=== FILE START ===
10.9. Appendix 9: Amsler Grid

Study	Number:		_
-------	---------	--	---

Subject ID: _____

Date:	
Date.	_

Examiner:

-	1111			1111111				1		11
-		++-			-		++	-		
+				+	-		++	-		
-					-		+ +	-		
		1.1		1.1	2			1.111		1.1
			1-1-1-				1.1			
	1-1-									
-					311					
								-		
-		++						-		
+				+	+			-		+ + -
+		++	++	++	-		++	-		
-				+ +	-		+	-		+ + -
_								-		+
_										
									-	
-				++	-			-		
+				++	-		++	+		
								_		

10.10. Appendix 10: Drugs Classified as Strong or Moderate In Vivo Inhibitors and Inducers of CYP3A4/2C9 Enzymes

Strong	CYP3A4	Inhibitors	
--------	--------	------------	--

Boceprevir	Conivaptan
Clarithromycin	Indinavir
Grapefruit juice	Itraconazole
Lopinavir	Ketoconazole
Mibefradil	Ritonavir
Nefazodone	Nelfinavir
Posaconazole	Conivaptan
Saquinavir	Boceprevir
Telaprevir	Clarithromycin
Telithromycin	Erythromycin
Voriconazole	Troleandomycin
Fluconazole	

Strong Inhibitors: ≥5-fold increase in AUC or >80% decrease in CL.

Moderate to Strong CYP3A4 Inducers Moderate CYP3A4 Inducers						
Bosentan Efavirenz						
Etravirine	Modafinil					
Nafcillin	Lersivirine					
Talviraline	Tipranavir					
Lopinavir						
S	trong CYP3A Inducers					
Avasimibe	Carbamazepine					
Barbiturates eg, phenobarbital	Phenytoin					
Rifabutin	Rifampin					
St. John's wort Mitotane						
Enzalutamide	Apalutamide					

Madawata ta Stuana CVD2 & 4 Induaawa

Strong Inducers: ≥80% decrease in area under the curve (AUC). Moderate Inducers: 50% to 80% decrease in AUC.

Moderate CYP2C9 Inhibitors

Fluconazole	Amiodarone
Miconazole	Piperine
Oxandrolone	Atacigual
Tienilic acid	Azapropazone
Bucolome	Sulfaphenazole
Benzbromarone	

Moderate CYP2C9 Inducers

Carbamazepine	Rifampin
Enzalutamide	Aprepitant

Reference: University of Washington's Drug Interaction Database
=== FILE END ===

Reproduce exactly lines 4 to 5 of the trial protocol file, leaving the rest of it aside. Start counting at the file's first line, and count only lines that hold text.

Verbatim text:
Subject ID: _____

Date:	